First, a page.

Once done and in the best case, the amount of entities we touch per frame is only a small part of the ones still alive. What we obtain is a packed array that contains all the entities to update. However we cannot compute it as-is, because parent and children could have both entered this array and be positioned in such a way that there is the risk to update a child before its parent.
So, what? So, sort. This time with an N (as in NlogN) that is by far smaller than in the previous case. In EnTT terminology, we can both sort the pool of dirty, then iterate it and rely on the indirection from the entity identifiers to get the transforms:

registry.sort<dirty>([](auto &&...) { /* ... */ });
registry.view<dirty>().each([&registry](const auto entity) {
    const auto &instance = registry.get<transform>(entity);
    /* ... */

Or we can create a group with dirty and the transform component, so that we can directly iterate the latter once the group is sorted:

auto group = registry.group<dirty, transform>();
group.sort([](auto &&...) { /* ... */ });
group.each([](auto &&...) { /* ... */ });

In both cases, when we are done we can invoke registry.reset<dirty>() to clear the pool of the component we used to track dirty entities and we are ready for the next frame.

Hierarchies and archetypes

In an archetype-based implementation components can be stored in multiple arrays, which makes sorting much harder to do efficiently.
Fortunately this model offers other tools which allow for efficient creation of hierarchies. One such tool is normally considered a bad thing, but comes in handy here, which is fragmentation.
I suggest you to read this post if it’s not clear what I’m talking about.

Long story short, fragmentation is the measure that indicates the number of arrays a particular component is stored in. The higher the fragmentation, the more arrays to iterate and the higher the potential for cache misses.
Fragmentation should therefore be kept as low as possible. Archetype-based models have to deal with fragmentation, as each combination of components results in a separate set of arrays for the components in that type.

So how does fragmentation help hierarchies?

The trick is that we can intelligently fragment to create archetypes that exactly match the sets of entities we want to iterate as we descend the hierarchy breadth-first. This allows us to create easily a hierarchy between archetypes and not entities, that is something generic enough to solve many of the most common problems anyway. We can then walk these sets in the right order and get the job done.
This is also the approach that is taken by Flecs. Once again, this should demonstrate how sometimes the problems of a model aren’t necessarily such, but can be treated as features if kept under control.

Consider this snippet, which constructs a simple hierarchy:

ecs_entity_t parent_1 = ecs_new(world, Position);
ecs_entity_t parent_2 = ecs_new(world, Position);

ecs_entity_t child_1 = ecs_new_child(world, parent_1, Position);
ecs_entity_t child_2 = ecs_new_child(world, parent_2, Position);
ecs_entity_t grandchild = ecs_new_child(world, child_2, Position);

This code creates four archetypes:

[Position, CHILDOF | parent_1]
[Position, CHILDOF | parent_2]
[Position, CHILDOF | child_2]

Note how the parents are encoded into their types. We can now create a system that iterates all entities with Position like this:

ECS_SYSTEM(world, Transform, EcsOnUpdate, Position);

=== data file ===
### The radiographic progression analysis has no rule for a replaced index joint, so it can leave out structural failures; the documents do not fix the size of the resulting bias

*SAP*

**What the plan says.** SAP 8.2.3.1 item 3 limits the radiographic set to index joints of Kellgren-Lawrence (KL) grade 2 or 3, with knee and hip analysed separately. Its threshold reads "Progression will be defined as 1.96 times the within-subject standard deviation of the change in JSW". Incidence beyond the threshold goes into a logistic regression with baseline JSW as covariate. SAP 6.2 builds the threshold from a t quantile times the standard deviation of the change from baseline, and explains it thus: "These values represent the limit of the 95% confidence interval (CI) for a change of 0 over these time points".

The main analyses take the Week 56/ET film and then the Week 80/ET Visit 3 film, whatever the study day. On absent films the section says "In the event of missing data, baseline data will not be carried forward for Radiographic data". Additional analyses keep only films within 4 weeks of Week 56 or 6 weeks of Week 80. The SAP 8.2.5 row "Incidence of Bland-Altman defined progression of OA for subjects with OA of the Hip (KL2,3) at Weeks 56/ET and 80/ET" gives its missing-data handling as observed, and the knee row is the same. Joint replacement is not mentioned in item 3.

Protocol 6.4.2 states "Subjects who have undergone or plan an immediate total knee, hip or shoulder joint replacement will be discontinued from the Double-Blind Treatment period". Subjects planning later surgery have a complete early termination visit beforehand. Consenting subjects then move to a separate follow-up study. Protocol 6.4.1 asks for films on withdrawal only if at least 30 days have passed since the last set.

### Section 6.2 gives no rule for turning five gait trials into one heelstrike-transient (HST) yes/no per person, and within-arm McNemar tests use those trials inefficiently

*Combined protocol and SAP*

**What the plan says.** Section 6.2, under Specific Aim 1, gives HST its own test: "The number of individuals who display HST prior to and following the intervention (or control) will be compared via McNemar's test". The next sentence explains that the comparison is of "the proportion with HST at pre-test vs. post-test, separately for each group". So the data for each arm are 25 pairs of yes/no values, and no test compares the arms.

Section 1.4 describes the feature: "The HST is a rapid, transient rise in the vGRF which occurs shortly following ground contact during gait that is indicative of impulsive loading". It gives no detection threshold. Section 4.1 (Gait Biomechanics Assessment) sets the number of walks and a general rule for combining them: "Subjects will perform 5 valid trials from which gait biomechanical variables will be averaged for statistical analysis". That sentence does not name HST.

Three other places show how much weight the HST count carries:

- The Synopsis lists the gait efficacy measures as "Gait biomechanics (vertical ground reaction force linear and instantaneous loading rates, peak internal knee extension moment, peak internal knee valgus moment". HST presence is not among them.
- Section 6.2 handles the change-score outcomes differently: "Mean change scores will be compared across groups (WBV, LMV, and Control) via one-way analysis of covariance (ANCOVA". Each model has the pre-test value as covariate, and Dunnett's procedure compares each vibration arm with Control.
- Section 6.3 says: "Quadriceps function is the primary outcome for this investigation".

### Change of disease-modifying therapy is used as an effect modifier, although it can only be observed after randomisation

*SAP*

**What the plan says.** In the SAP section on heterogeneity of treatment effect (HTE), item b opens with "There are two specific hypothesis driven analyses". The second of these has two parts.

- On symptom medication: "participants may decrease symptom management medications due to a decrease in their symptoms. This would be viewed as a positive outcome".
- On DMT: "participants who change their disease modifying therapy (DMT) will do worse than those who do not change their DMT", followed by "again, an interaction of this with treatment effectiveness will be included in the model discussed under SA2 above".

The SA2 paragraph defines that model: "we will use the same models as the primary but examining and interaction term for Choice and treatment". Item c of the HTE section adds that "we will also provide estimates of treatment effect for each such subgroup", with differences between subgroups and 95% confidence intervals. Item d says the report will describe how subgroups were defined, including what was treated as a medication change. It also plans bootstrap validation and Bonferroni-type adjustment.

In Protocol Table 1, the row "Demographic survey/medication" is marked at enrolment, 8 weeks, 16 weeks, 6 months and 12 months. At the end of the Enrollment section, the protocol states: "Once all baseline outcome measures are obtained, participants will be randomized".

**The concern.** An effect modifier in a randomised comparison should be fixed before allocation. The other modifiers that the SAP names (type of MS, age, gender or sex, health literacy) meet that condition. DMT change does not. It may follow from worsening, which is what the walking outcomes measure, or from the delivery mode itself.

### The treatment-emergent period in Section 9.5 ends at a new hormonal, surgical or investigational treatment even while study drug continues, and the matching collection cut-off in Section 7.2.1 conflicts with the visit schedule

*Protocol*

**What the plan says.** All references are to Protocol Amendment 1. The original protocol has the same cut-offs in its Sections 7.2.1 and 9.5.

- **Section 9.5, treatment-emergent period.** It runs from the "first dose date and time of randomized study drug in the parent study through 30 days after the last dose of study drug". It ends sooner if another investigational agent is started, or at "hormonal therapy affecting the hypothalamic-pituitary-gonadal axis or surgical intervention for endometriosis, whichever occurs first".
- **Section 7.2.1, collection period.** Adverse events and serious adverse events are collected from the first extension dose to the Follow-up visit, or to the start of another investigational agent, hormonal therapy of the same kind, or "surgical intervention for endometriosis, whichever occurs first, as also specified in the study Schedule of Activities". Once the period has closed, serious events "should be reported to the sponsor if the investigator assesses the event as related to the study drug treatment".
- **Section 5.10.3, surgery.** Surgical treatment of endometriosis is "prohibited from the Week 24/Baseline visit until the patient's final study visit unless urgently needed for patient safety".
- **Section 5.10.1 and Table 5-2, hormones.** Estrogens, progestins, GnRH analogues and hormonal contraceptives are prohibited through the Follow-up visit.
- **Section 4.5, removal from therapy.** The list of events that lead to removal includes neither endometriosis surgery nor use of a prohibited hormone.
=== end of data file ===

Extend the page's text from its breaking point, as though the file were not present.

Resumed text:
This system matches all the archetypes the example created, but it has one problem: it doesn’t iterate the entities in the right order. In other words, parents and children could be interleaved and this is usually to be avoided.
To fix that, we can change our system definition into this:

ECS_SYSTEM(world, Transform, EcsOnUpdate, Position, CASCADE.Position);

The additional CASCADE column will determine its depth by looking only at parents that have a Position component for each matched archetype. This results in the following depth annotations:

[Position] => 0
[Position, CHILDOF | parent_1] => 1
[Position, CHILDOF | parent_2] => 1
[Position, CHILDOF | child_2] => 2

This depth is then used to order the archetypes from low to high so entities will be evaluated in the right order.
A nice property of this approach is that as long as no new archetypes are created (or destroyed, if you ever decide to get rid of empty archetypes), adding or removing entities doesn’t require resorting, as the arrays from which they are added or removed are already matched with the system.
In addition, the application still iterates a packed array for each archetype, which is great.

This works quite well but there is one problem: in the example, we have two archetypes for depth 1, where one would have been sufficient.
In an example with lots of parents the number of archetypes would go through the roof, resulting in a very fragmented data space. To address this, Flecs is implementing a new kind of storage where entities with the same components and depth are combined in the same archetype.
It would take another blog post to explain exactly how it works but, seen from above, we can summarize by saying that it reduces the fragmentation and has therefore better performance during iterations at the price of a slightly higher cost on adding and removing components to entities with a parent.

As we can see, archetype-based implementations need to approach hierarchies in a very different way when compared to sparse sets, with different characteristics and trade-offs.
Even between archetype-implementations approaches may vary a lot. It’s therefore important to understand the features and limitations of the ECS framework to implement hierarchies in an efficient way.
Finally, note that in this case the tool is aware of the existence of hierarchies, which are therefore no longer transparent but, on the other hand, can be shaped on the specific problem by exploiting the underlying model.

Almost-always almost-sorted pools

Not bad. We managed to arrange our objects in a way that can apparently favor the subsequent iterations. We also found that sometimes we don’t even need to sort a whole pool and therefore we can highly reduce the number of operations to get the job done.